Returning to the fray for Arizona will be Herrmann, although he started not only behind the plate in 2016, but at all three outfield positions. Chris enjoyed a breakout season at the plate, his OPS of .845 trailing only Paul Goldschmidt and Jean Segura among all Diamondbacks’ hitters. This positional flexibility, as well as being a left-handed hitter (though, obviously, a right-handed thrower!) makes it seem likely the team will carry three catchers on the Opening Day roster, Herrmann operating also as a fifth outfielder.
Dividing up the playing time
"Starting catchers start 100 games now, 110 games. That's the new normal. But where that falls for our guys has yet to be determined. We'll kind of be defining that as things unfold. It might start to show itself during the season." — Torey Lovullo
If the three men above are (health willing) the leaders as we head into the opening of spring play, exactly how the starts will be divided is still in doubt. Lovullo isn’t far wrong in his assessment: there were 15 catchers who started a hundred or more games last season, though the number was about the same (16) in 2011. While past history makes it highly questionable he’ll play every day, Mathis will likely be Zack Greinke’s personal catcher. Grienke has already thrown to Mathis this spring, with the two talking at length afterward. Iannetta will likely get the bulk of the balance, with Herrmann filling in on occasion, probably against a right-handed opposing starter.
However, the projections apparently tend to regard this as re-arranging deck-chairs, viewing the D-backs at the position as among the weakest in the league. Over at Baseball Prospectus, PECOTA has the trio (plus a garnish of Oscar Hernandez) as worth -0.2 WARP. Fangraphs is a little more bullish, but even the 1.3 fWAR figure projected there still ranks Arizona 28th in the majors for production at catcher - although, as noted above, that does not take any pitch-framing into account. I think it is clear that we will be taking a hit on offense with the loss of Castillo: fans need to be tolerant of that, as positives like rapport with the pitching staff and framing will be less obvious.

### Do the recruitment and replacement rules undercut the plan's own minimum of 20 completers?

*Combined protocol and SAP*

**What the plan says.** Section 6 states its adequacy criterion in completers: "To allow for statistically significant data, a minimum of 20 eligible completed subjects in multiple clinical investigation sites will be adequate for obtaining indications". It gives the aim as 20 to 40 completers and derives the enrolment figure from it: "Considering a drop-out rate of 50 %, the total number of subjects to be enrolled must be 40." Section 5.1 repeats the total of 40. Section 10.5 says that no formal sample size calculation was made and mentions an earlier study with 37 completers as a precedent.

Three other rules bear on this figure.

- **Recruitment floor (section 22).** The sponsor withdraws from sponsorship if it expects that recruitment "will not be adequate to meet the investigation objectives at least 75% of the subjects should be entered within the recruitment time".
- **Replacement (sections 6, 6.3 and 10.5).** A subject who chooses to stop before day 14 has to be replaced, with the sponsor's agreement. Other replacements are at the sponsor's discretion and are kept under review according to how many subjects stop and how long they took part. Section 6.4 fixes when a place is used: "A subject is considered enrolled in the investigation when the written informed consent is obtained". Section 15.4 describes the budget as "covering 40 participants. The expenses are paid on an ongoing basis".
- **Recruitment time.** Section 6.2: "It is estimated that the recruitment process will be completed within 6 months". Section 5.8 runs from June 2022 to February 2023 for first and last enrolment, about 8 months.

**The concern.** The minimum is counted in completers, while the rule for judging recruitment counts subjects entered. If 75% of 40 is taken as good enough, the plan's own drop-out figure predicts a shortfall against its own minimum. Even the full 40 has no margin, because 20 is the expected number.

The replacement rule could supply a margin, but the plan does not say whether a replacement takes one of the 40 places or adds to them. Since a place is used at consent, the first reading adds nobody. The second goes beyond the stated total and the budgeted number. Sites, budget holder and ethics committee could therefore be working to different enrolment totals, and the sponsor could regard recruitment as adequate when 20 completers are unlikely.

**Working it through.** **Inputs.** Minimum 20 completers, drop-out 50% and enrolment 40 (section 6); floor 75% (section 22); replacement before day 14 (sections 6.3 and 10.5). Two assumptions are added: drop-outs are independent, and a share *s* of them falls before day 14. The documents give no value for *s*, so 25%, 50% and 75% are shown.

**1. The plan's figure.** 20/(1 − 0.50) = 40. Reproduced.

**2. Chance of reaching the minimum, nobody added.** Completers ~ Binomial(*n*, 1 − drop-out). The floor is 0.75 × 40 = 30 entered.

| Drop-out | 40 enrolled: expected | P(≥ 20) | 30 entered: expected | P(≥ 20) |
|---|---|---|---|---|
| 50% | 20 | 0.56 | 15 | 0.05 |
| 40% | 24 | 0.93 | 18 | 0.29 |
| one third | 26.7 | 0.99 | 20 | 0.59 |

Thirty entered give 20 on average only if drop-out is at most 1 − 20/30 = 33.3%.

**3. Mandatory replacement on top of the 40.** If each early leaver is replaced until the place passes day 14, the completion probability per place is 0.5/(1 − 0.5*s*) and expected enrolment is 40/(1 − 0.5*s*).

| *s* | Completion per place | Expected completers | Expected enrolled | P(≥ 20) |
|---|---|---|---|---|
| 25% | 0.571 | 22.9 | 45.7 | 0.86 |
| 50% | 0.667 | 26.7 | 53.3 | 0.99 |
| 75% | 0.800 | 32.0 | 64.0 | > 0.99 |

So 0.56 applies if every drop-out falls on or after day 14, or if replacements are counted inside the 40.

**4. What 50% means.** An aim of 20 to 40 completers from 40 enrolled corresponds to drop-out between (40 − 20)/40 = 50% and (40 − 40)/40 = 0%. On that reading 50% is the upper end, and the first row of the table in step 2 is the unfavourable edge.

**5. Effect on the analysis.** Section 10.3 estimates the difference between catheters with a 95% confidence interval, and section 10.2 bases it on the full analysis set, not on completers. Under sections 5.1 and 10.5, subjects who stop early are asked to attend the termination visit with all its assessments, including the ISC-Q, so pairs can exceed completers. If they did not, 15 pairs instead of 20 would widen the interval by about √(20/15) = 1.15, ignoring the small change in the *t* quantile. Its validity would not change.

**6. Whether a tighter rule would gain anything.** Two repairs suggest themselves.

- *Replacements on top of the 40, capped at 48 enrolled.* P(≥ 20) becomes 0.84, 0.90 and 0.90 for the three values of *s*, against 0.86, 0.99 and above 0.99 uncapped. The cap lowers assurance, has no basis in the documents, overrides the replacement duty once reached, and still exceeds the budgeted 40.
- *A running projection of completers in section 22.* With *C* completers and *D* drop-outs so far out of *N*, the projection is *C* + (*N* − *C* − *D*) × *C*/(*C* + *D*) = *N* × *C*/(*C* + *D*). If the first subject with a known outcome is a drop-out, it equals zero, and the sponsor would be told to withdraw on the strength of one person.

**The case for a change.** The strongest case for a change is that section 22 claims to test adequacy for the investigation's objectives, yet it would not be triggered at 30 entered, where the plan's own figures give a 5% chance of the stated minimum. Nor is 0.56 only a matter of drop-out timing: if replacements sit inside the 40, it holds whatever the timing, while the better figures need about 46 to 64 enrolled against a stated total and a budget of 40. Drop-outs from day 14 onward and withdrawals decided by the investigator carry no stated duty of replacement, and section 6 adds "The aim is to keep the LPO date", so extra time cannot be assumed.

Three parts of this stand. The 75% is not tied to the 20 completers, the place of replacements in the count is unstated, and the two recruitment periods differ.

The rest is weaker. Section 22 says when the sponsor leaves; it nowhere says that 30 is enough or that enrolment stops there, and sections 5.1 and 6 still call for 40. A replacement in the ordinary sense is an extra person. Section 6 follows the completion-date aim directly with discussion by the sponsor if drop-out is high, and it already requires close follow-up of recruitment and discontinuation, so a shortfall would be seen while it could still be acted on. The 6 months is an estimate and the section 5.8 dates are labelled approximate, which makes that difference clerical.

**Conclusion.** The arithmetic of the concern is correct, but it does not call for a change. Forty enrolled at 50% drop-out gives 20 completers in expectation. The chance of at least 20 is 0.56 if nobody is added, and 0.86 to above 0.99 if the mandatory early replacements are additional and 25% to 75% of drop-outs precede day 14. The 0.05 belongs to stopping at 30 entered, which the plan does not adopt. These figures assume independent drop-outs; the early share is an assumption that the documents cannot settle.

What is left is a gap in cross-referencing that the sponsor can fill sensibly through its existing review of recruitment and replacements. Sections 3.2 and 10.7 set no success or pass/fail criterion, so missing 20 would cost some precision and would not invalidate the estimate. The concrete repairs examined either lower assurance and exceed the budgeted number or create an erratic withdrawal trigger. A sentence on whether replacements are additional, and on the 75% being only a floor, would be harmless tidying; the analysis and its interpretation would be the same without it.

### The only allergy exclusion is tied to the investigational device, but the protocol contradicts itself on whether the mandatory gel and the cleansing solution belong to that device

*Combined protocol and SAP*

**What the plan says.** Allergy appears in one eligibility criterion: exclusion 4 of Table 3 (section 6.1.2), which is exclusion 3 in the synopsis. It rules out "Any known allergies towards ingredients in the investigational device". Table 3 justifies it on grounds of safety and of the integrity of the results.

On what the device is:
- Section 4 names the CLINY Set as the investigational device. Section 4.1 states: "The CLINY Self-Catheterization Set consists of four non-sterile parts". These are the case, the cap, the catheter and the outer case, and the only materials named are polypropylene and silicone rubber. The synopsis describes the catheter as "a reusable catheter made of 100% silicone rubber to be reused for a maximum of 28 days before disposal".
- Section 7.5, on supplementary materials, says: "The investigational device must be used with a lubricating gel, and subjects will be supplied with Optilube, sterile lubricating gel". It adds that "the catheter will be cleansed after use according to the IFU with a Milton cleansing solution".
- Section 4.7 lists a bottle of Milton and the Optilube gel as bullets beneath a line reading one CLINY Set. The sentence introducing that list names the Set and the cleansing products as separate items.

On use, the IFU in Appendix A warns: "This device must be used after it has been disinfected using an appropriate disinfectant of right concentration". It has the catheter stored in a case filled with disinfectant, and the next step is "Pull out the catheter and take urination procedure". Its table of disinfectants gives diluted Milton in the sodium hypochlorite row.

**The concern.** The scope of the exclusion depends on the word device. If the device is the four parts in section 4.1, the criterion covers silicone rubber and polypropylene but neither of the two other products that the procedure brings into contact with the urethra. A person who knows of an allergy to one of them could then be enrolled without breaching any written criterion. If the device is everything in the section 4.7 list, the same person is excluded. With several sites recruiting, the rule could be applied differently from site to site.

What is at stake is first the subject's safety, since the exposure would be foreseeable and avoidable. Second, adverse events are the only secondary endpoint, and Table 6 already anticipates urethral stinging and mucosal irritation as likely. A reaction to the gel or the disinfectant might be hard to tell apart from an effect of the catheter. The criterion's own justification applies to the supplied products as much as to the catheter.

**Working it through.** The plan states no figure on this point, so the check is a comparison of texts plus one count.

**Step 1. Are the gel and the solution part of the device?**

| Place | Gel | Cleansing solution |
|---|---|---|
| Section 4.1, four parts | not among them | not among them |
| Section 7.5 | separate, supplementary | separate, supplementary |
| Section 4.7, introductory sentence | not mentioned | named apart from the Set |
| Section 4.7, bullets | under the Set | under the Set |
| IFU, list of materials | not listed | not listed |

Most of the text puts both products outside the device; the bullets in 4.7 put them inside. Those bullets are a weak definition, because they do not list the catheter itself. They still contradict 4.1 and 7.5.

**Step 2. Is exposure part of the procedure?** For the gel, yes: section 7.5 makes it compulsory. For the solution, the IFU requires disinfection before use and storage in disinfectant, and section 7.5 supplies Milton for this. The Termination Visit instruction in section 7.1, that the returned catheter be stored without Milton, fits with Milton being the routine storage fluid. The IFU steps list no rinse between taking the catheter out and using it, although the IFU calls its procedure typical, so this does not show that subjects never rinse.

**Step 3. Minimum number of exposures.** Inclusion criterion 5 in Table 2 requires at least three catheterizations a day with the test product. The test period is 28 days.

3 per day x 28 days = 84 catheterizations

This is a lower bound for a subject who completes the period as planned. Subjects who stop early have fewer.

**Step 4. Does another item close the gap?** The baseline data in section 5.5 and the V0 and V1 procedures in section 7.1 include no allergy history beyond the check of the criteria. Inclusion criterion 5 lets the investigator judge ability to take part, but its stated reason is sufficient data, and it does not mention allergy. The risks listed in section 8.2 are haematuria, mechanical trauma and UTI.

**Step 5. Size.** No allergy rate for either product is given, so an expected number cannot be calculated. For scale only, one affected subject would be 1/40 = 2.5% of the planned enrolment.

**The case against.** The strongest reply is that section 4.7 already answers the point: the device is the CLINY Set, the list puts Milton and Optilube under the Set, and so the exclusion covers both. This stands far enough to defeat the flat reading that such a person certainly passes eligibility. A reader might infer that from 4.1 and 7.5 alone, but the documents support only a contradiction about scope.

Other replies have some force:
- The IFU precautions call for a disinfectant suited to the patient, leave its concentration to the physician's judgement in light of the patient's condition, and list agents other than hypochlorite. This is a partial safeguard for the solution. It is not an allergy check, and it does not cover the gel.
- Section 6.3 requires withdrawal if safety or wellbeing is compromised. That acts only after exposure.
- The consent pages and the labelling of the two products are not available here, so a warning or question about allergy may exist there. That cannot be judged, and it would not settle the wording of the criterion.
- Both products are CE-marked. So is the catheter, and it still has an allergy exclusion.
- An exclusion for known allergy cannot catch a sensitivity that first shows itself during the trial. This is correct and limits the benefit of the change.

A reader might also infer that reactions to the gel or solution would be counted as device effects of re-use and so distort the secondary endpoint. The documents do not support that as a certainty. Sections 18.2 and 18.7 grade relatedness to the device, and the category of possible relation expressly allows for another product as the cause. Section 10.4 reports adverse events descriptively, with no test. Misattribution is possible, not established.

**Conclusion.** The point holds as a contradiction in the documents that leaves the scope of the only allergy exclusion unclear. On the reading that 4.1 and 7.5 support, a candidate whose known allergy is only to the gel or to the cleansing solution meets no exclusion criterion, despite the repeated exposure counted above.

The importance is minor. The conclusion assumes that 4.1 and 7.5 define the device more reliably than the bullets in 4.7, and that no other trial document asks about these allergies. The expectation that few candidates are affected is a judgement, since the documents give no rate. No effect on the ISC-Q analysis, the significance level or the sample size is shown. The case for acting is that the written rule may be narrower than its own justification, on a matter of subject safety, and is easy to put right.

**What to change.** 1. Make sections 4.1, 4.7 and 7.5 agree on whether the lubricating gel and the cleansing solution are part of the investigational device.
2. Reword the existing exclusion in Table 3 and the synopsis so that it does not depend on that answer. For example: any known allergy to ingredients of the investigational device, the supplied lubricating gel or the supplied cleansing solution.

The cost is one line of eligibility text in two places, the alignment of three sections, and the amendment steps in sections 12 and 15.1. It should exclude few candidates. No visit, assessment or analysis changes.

And the field...
There will be an additional three catchers also present in camp this week, though it would be a surprise if any of them were to make the roster for any reason other than injury. The best known was already mentioned: Oscar Hernandez, who has accumulated over a year of service time already, despite having fewer than fifty plate appearances. He is still only 23, but shoewizard mentioned the other day that new management is perhaps less impressed with him than the previous front-office. The signings this winter would tend to support this, or at the very least, the view that Hernandez is not yet ready for the majors. But will he ever be? Despite his youth, I’m increasingly doubtful.
We already have our first injury issue of spring, with the news that Hank Conger will be out for an indefinite period, suffering from a strained right oblique muscle. Manager Torey Lovullo said, “It’s unfortunate for Hank, trying to come in here and make an impression as a non-roster player. Those things aren’t well-timed, but the first thing we need to do is get him healthy and see where we can evaluate him.” Finally, there’s Josh Thole, who used to be R.A. Dickey’s personal catcher in Toronto, and about whom we already wrote. Unless there’s a late signing of, or trade for, a knuckleballer (as per Makakilo’s suggestion!), he seems a long shot to find work closer than Reno.